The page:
Pollen samples were collected in order to document the presence of various microfloral species to aid in paleoenvironmental reconstruction and to help in the identification of subsistence practices and activity areas. A series of samples (minimum of 100 milliliters in volume), segregated by stratigraphic level, were extracted from columns in the excavations. These pollen samples were located adjacent to the sediment samples and extracted in units equivalent to the sediment samples (i.e., paired samples). Pollen samples were also be collected from cultural features to help determine which plants may have been used at the sites. Modern pollen rain were sampled from the present ground surface as a comparative control to the prehistoric pollen record.

Sediment Samples

Sediment samples were collected from the excavation s, utilizing both natural and cultural levels as necessary, to aid in stratigraphic correlation and interpretation. Approximately 100 milliliters were collected per sample; each stratum were sampled vertically in increments no greater than 5 centimeters. Ultimately, these samples were used to interpret depositional history and paleoenvironmental conditions. As mentioned above, pollen samples were taken adjacent to and consistent with the sediment samples to maintain correlation between the two types of samples. In doing so, both sets of data may be integrated reliably to produce a fine-grained reconstruction of the paleoenvironmental history of the sites locale.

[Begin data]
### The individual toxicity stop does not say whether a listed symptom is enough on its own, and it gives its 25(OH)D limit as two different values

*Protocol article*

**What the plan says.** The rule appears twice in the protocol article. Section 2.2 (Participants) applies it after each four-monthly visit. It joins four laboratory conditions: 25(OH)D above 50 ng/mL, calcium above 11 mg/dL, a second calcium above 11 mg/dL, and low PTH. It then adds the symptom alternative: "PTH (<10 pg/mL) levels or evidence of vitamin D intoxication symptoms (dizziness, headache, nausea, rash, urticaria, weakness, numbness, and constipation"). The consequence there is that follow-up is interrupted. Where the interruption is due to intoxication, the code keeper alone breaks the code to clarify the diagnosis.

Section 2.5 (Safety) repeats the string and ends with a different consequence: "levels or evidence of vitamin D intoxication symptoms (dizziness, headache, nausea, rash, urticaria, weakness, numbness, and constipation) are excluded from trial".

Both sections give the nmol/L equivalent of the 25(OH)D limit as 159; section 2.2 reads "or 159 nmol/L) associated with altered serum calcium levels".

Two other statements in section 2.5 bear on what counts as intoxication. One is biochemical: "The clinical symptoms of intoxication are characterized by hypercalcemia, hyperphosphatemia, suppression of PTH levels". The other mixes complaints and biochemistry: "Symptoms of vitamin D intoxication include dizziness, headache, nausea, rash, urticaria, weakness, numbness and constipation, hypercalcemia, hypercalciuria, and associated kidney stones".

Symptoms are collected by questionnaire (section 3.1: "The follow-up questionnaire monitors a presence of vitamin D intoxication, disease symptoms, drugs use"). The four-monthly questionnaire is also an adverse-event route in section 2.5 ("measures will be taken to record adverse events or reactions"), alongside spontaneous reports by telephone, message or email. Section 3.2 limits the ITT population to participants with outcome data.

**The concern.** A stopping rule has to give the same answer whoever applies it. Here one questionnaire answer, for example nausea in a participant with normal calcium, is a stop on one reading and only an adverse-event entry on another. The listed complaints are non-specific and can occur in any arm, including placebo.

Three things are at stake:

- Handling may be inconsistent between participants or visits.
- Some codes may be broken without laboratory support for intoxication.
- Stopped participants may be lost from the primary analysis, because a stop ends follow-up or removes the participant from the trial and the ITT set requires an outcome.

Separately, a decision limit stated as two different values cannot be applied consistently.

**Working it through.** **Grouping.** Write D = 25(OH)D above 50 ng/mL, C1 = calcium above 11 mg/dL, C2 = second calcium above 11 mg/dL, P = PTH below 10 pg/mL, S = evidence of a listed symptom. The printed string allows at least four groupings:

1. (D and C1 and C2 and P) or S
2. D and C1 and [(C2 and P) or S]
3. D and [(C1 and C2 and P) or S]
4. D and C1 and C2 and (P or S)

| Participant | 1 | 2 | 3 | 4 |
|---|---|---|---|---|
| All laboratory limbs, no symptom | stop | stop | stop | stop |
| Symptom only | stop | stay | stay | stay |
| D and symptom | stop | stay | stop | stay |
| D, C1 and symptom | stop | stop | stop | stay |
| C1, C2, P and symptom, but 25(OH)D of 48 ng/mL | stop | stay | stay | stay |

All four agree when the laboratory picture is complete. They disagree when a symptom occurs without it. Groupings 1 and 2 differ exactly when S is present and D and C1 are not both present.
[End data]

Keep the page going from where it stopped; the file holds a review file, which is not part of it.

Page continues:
Fine Screen Samples

The site was sampled for the smaller range of cultural remains through the use of 1/8 inch mesh for screening. If practical, all excavated sediment were screened through 1/8 inch, or smaller, mesh. This approach is especially appropriate to the fill from house features. Other types of hearth and pit features were sampled because all feature fill not collected for other samples were fine-screened using 1/16 inch mesh.

Charcoal Samples

Charcoal samples were taken whenever possible, primarily from firepits or other discrete loci, for radiometric dating. These samples were initially be handled with tweezers or clean trowels, then placed in a folded envelope of aluminum foil, sealed, and placed in a paper sack. The paper sack were contain the proper locational data.


If you have any questions please feel free to contact Dudley Gardner.